My other big worry is about lead exposure and its harmful effects for infants and children as a powerful neurotoxin. The largest sources of lead in drinking water come from building plumbing materials, such as the service line connecting the distribution system to your house (allowed until 1975), lead tin solder (allowed until 1986), and brass fittings that could contain up to 8 per cent lead (allowed until 2014). Depending on the age of the home, I advise people to connect with their local water utility to ask whether or not lead service lines are expected in their neighbourhood and to have their water tested if needed. If lead is present, there are several options for eliminating it or using a certified treatment device and flushing your taps every day.

[Post-Doctoral Fellow, Dr. Abdul Rahman Alashraf examines the results of a test for viruses]
Post-Doctoral Fellow Abdul Rahman Alashraf examines the results of a test for viruses. [Supplied Photo]

How did you pivot your wastewater research to confront COVID-19? Your team has been working in partnership with Utilities Kingston, Loyalist Township, the City of Cornwall, and KFL&A Public Health to monitor trends in transmission locally, do you plan to build on your partnerships for future collaborations?

One my undergraduate students asked me if there was a connection between COVID-19 and wastewater. In searching for an answer, I read about some early and important proof-of-concept work out of the Netherlands that also suggested that SARS-CoV-2 wastewater surveillance could be both an early warning tool and non-invasive and inexpensive way to monitor the level of infection in a whole community. There was a lot of initial skepticism that it could be done at all, as detection is almost a needle in a very inhospitable haystack. However, through highly collaborative and open research endeavours provincially, nationally, and globally wastewater-based epidemiology has generated a whirlwind of scientific discovery and insight.

At Queen’s, Stephen Brown (Chemistry) and I lead an amazing team of post-doctoral fellows, technical staff, graduate, undergraduate, and summer students who are working tirelessly in the lab to hone this technique and explore its application possibilities. We have plans to advance wastewater-based epidemiology to monitor other viruses and bacteria as an early warning system for public health decision makers. We are also looking to optimize analysis for other targets and refine the technique as the applications expand.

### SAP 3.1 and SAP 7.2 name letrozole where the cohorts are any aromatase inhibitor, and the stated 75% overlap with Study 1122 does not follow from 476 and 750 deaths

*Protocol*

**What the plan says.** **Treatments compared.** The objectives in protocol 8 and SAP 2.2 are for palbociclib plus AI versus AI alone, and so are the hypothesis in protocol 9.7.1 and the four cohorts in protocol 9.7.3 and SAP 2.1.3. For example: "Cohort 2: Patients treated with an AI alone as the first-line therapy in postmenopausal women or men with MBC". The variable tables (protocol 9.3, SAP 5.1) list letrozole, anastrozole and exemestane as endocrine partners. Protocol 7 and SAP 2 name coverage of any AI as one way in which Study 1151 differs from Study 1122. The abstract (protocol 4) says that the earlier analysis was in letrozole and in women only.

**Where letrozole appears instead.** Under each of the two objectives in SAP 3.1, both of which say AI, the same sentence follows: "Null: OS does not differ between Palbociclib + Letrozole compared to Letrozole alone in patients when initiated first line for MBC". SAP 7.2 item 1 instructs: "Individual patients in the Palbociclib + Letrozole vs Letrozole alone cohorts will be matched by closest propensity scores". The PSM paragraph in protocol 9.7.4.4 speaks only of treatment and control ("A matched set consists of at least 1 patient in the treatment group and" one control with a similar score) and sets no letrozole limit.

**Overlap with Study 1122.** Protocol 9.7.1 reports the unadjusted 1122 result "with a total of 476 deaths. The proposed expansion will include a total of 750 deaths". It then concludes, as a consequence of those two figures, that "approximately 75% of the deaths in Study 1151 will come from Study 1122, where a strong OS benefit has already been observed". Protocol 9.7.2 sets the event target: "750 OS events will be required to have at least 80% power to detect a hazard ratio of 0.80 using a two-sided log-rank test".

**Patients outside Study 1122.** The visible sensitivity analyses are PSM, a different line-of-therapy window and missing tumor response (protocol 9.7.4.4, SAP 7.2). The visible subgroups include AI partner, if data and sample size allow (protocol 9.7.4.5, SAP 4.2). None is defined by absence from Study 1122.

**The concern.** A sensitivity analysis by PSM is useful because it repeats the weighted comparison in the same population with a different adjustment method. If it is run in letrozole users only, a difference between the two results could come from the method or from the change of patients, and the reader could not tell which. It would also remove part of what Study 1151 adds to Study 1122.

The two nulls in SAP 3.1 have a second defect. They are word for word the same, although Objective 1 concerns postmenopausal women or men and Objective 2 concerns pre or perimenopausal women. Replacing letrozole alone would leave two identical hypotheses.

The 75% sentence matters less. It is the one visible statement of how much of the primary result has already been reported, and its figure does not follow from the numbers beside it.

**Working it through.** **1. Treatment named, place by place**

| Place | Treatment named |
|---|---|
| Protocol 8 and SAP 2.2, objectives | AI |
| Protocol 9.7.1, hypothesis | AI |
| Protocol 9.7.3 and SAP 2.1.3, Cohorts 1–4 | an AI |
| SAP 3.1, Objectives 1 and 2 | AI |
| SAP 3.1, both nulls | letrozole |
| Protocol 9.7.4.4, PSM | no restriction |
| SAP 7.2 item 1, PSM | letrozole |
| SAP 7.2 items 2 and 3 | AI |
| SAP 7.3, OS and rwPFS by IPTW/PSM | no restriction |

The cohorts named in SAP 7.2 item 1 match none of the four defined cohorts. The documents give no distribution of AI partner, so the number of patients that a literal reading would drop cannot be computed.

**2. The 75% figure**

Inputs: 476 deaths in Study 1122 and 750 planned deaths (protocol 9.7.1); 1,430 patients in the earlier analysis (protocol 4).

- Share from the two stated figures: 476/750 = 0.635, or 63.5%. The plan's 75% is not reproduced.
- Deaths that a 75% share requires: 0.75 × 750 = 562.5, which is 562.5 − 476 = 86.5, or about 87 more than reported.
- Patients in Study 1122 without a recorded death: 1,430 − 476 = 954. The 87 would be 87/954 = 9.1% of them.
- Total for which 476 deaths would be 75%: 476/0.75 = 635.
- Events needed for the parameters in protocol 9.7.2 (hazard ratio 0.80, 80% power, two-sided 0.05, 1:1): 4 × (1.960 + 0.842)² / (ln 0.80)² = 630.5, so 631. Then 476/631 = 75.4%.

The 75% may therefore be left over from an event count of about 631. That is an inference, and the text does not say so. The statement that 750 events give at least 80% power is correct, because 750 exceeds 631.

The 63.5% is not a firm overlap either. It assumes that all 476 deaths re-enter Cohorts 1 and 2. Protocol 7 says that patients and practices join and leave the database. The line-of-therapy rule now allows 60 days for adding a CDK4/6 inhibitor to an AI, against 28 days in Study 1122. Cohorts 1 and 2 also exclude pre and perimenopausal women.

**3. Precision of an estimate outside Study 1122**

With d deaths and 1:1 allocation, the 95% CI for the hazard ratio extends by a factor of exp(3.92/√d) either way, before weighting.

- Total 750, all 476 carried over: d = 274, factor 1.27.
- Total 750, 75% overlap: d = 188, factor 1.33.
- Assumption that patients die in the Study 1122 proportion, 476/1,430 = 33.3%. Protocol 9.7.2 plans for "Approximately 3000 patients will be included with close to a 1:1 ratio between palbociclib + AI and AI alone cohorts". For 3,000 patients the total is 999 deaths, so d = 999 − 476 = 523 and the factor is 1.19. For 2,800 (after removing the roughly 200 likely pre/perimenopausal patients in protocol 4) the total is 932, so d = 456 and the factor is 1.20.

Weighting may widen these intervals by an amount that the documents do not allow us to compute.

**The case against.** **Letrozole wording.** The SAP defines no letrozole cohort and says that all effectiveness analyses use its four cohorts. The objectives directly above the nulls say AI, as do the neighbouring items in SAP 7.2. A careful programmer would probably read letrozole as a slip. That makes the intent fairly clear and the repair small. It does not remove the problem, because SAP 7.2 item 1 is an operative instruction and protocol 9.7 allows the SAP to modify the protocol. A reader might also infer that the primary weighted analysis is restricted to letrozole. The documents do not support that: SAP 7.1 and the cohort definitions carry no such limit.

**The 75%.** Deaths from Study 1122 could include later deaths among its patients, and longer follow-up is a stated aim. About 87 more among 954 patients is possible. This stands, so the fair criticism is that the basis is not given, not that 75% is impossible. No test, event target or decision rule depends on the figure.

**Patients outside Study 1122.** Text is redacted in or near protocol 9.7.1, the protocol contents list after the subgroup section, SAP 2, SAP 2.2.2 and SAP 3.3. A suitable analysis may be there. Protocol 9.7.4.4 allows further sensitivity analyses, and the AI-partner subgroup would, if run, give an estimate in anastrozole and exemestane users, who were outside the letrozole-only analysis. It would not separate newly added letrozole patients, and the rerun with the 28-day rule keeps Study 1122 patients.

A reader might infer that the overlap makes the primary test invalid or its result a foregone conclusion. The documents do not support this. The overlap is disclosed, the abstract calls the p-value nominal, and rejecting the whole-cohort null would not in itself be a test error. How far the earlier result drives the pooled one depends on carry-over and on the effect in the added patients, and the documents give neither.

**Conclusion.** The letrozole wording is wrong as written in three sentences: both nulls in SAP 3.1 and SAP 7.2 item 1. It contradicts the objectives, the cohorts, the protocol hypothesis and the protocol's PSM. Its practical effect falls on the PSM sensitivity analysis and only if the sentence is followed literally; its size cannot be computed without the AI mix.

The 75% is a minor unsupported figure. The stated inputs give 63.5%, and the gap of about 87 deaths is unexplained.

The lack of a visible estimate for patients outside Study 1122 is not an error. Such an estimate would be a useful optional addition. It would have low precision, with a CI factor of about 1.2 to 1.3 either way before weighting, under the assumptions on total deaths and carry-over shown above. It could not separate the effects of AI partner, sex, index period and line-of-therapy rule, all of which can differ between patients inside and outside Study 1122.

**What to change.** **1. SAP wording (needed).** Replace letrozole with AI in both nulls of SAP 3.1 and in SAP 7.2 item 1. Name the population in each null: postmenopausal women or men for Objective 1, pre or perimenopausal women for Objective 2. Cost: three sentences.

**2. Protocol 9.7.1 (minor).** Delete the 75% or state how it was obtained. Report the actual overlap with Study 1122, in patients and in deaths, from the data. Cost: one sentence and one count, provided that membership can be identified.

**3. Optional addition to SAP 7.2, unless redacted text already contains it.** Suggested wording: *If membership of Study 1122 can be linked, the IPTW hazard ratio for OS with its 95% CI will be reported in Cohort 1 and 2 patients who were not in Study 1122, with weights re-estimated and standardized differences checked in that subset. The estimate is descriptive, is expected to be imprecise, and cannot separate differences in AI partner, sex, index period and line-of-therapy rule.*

Our utility and municipal partners are vital to this project and provide sample collection and operational expertise to interpreting sample quality issues. We share the data with our public health unit partners and it is used in their situation awareness and public resources, such as KFL&A Public Health’s COVID-19 in Wastewater dashboard. It is a privilege to do work that is helpful to public health decision makers and an honour to work with the talented people on our team, our partners, as well as our colleagues across Ontario, Canada, and around the world. This project to confront COVID-19 has been the most unexpected, challenging, collaborative, and also the most rewarding work of my career. I’m very excited about our future work together, and the opportunity to protect public health through advancing wastewater science and engineering research.

While Canada is a freshwater-rich country, many here to do not have access to safe and clean water, particularly in Indigenous communities. The federal government has identified water treatment systems and infrastructure as crucial investments with a significant focus on renovating and upgrading existing systems to expand access. What key innovations and developments do you think are needed to retrofit Canada’s ageing water infrastructure for a sustainable future?

For innovations and development, I think of two things. The first is a community-based approach to ensure that the infrastructure is what a community wants, needs, and can operate and maintain. The second is a fulsome definition of sustainability that ensures adequate funding for operation and maintenance, resources for the recruitment, training, and retaining of talent to operate and maintain that infrastructure, and that the infrastructure is robust, efficient, resilient, and climate change ready.

Water is essential to life, and it is a universal need. We need to value it, protect it, celebrate it, and make sure that we can all access it.